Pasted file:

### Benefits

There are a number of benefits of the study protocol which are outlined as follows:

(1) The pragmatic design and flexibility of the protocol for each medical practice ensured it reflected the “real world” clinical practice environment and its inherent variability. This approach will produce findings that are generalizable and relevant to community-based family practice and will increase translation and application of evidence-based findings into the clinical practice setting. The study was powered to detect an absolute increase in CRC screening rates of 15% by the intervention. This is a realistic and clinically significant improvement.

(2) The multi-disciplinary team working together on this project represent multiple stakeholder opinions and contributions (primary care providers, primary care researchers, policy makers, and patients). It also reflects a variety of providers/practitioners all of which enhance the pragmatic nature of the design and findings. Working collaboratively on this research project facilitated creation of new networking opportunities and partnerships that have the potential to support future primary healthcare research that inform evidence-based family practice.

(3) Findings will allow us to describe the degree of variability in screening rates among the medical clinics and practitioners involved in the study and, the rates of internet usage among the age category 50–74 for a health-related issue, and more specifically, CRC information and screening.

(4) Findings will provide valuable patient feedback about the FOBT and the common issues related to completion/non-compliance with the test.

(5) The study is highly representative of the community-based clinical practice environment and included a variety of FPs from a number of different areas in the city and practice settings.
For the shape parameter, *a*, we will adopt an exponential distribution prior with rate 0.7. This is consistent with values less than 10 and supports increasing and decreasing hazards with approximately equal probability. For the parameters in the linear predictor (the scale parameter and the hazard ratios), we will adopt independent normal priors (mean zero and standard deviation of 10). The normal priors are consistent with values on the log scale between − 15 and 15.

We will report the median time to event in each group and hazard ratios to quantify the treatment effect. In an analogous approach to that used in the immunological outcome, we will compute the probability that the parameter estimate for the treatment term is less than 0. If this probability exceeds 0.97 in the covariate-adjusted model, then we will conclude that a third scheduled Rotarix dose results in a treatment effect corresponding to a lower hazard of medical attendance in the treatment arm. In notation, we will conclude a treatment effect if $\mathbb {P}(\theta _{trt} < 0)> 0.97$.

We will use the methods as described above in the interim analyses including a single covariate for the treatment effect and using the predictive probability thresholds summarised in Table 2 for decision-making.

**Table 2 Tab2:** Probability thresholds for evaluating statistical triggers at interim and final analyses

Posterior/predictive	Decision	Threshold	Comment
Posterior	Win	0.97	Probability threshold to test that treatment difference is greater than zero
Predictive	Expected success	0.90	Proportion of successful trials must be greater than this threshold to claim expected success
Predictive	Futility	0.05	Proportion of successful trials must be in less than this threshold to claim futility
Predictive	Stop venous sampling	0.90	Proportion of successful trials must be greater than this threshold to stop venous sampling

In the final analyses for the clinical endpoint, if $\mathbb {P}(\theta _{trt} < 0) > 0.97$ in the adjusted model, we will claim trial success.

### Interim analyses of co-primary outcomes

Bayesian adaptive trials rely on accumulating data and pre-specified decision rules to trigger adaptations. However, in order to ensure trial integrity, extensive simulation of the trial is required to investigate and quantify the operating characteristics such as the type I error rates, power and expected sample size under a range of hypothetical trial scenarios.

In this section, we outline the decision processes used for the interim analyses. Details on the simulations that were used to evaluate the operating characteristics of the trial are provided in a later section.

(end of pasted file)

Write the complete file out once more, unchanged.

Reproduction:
### Benefits

There are a number of benefits of the study protocol which are outlined as follows:

(1) The pragmatic design and flexibility of the protocol for each medical practice ensured it reflected the “real world” clinical practice environment and its inherent variability. This approach will produce findings that are generalizable and relevant to community-based family practice and will increase translation and application of evidence-based findings into the clinical practice setting. The study was powered to detect an absolute increase in CRC screening rates of 15% by the intervention. This is a realistic and clinically significant improvement.

(2) The multi-disciplinary team working together on this project represent multiple stakeholder opinions and contributions (primary care providers, primary care researchers, policy makers, and patients). It also reflects a variety of providers/practitioners all of which enhance the pragmatic nature of the design and findings. Working collaboratively on this research project facilitated creation of new networking opportunities and partnerships that have the potential to support future primary healthcare research that inform evidence-based family practice.

(3) Findings will allow us to describe the degree of variability in screening rates among the medical clinics and practitioners involved in the study and, the rates of internet usage among the age category 50–74 for a health-related issue, and more specifically, CRC information and screening.

(4) Findings will provide valuable patient feedback about the FOBT and the common issues related to completion/non-compliance with the test.

(5) The study is highly representative of the community-based clinical practice environment and included a variety of FPs from a number of different areas in the city and practice settings.
For the shape parameter, *a*, we will adopt an exponential distribution prior with rate 0.7. This is consistent with values less than 10 and supports increasing and decreasing hazards with approximately equal probability. For the parameters in the linear predictor (the scale parameter and the hazard ratios), we will adopt independent normal priors (mean zero and standard deviation of 10). The normal priors are consistent with values on the log scale between − 15 and 15.

We will report the median time to event in each group and hazard ratios to quantify the treatment effect. In an analogous approach to that used in the immunological outcome, we will compute the probability that the parameter estimate for the treatment term is less than 0. If this probability exceeds 0.97 in the covariate-adjusted model, then we will conclude that a third scheduled Rotarix dose results in a treatment effect corresponding to a lower hazard of medical attendance in the treatment arm. In notation, we will conclude a treatment effect if $\mathbb {P}(\theta _{trt} < 0)> 0.97$.

We will use the methods as described above in the interim analyses including a single covariate for the treatment effect and using the predictive probability thresholds summarised in Table 2 for decision-making.

**Table 2 Tab2:** Probability thresholds for evaluating statistical triggers at interim and final analyses

Posterior/predictive	Decision	Threshold	Comment
Posterior	Win	0.97	Probability threshold to test that treatment difference is greater than zero
Predictive	Expected success	0.90	Proportion of successful trials must be greater than this threshold to claim expected success
Predictive	Futility	0.05	Proportion of successful trials must be in less than this threshold to claim futility
Predictive	Stop venous sampling	0.90	Proportion of successful trials must be greater than this threshold to stop venous sampling

In the final analyses for the clinical endpoint, if $\mathbb {P}(\theta _{trt} < 0) > 0.97$ in the adjusted model, we will claim trial success.

### Interim analyses of co-primary outcomes

Bayesian adaptive trials rely on accumulating data and pre-specified decision rules to trigger adaptations. However, in order to ensure trial integrity, extensive simulation of the trial is required to investigate and quantify the operating characteristics such as the type I error rates, power and expected sample size under a range of hypothetical trial scenarios.

In this section, we outline the decision processes used for the interim analyses. Details on the simulations that were used to evaluate the operating characteristics of the trial are provided in a later section.